8 Name Worksheet: The platypus and the echidna Partner A: Write the missing words and draw pictures. Look at page 8 of the Factbook. Some unusual mammals live in Australia and New Guinea, but they are very. They are called the platypus and the echidna. Most mammals don t lay, but these two animals do. After the eggs hatch, the mothers the babies with their milk. The platypus This animal has adapted to live in water. It has It also has a bill like a and a flat tail. feet and waterproof fur. The echidna This animal with its beak. like a porcupine and an anteater. It eats ants and termites 48

9 Name Worksheet: The platypus and the echidna Partner B: Write the missing words and draw pictures. Look at page 8 of the Factbook. Some unusual mammals in Australia and New Guinea, but they are very rare. They are called the platypus and the echidna. Most mammals don t lay eggs, but these two animals do. After the eggs, the mothers feed (or suckle) the babies with their milk. The platypus This animal has adapted to live in water. It has webbed feet and like a duck and a flat. fur. It also has a bill The echidna This animal looks with its beak. a porcupine and an anteater. It eats ants and termites 49

10 Topic 3: Primates Key language primate chatter squawk communicate relative sense of smell adult male range First ideas See Introduction for suggestions on how to introduce the Factbook for the first time. Mixed ability teaching See Introduction for suggestions on how to use the activities identified by the and icons. Before reading Here are examples of how you might introduce some of the key language, writing new vocabulary on the board throughout: Display your pictures of primates. Ask What can these animals do? Are they intelligent? What are their hands and feet like? What can they do with them? These animals can all do clever things with their hands and brains. They are primates. Have they got voices? What sort of sounds does a monkey make? Show me. Yes, it sounds like chattering. And what about if they are frightened? Yes, they squawk. What do you think the other monkeys do when one squawks in fear? They communicate, don t they? One monkey can tell another there is danger. Now why do you think these ones have long pointed noses? Do you think they are good at smelling things? Do you think they have a good sense of smell? What you need Pictures of primates. A set of the three worksheets Lemurs, Why do monkeys chatter? and Biruté Galdikas and the orang-utans for every group of three children. Partially complete the worksheet making it into a gap fill exercise before photocopying. After reading Worksheets: Lemurs, Why do monkeys chatter?, Birut é Galdikas and the orang-utans Put the children into groups of three and decide who is A, B and C. Then ask all the As to sit together, the Bs to sit together and the Cs to sit together. Give out the worksheets, showing the children how they can fold the pictures under so that when they go back to their groups and talk to their partners, their partners will be able to see the pictures. The children work in twos and threes to find the information and practise talking about their animals, using their completed worksheets to help them. Encourage them to get ideas from the pictures as well as the texts and to practise pointing to the pictures and talking about them. Go over the answers with each group and help with pronunciation problems. Then ask the children to go back into their original groups and take it in turns to show each other the pictures on the worksheets and to talk about their animals. The children could then read their partner s sections to themselves or in small groups, or you could read all the sections to the class. Alternatively, play the CD (tracks 27 and 30) instead of reading, pausing where necessary. Ask some of the more confident children to read a short section aloud to the class. 50 Suggested answers: Partner A: 1. They have long, pointed noses and round eyes. They are good at smelling things. 2. Madagascar and the Comoros Islands. 3. Off the East coast of Africa. 4. Tropical rainforests and places like deserts. Partner B: 1. To tell other monkeys about food or danger. 2. They cry and squawk. 3. It s an island between the USA and South America. 4. They chatter to their relatives in a different way than to other monkeys.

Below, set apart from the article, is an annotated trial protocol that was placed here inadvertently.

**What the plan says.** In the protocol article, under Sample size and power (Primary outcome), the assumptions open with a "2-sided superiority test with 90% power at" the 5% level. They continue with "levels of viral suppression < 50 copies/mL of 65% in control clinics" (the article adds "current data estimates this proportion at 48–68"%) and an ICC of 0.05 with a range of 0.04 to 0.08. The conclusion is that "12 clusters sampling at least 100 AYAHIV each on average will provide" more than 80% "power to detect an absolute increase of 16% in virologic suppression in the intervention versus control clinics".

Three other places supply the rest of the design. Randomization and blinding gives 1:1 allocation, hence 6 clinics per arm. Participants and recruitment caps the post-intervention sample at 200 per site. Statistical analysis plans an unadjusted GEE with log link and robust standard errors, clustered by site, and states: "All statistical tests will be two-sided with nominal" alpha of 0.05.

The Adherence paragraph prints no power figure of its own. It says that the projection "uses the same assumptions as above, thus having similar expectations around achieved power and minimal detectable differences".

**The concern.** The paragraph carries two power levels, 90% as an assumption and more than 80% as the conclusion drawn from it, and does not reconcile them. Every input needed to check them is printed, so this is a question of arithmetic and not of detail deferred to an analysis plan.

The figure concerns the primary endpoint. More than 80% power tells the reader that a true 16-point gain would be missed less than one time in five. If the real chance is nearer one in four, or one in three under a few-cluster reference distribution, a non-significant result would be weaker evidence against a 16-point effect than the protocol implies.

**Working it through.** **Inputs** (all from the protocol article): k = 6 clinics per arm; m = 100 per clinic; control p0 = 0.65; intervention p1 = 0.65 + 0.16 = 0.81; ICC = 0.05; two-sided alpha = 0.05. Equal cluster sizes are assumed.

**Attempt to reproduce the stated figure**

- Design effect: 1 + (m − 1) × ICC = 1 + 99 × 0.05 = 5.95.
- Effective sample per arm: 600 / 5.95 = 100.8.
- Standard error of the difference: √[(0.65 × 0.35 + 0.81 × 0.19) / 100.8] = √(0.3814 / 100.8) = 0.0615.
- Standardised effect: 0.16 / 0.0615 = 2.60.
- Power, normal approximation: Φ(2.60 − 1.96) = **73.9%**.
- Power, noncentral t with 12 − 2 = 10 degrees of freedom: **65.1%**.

11 After reading Poster-making: The children could make posters based on their worksheets. They could either copy the pictures from the Factbook or the worksheet or find some in other books or on the Internet. They could then copy out sentences from their worksheets after you have corrected them. Additional activities Simplified questions and answers (page 55): See Introduction for suggestions on how to use these. Partner C: 1. She was born in Germany, but grew up in Canada. 2. Orang-utans. 3. They like to be alone. 4. In the forests of Borneo. 51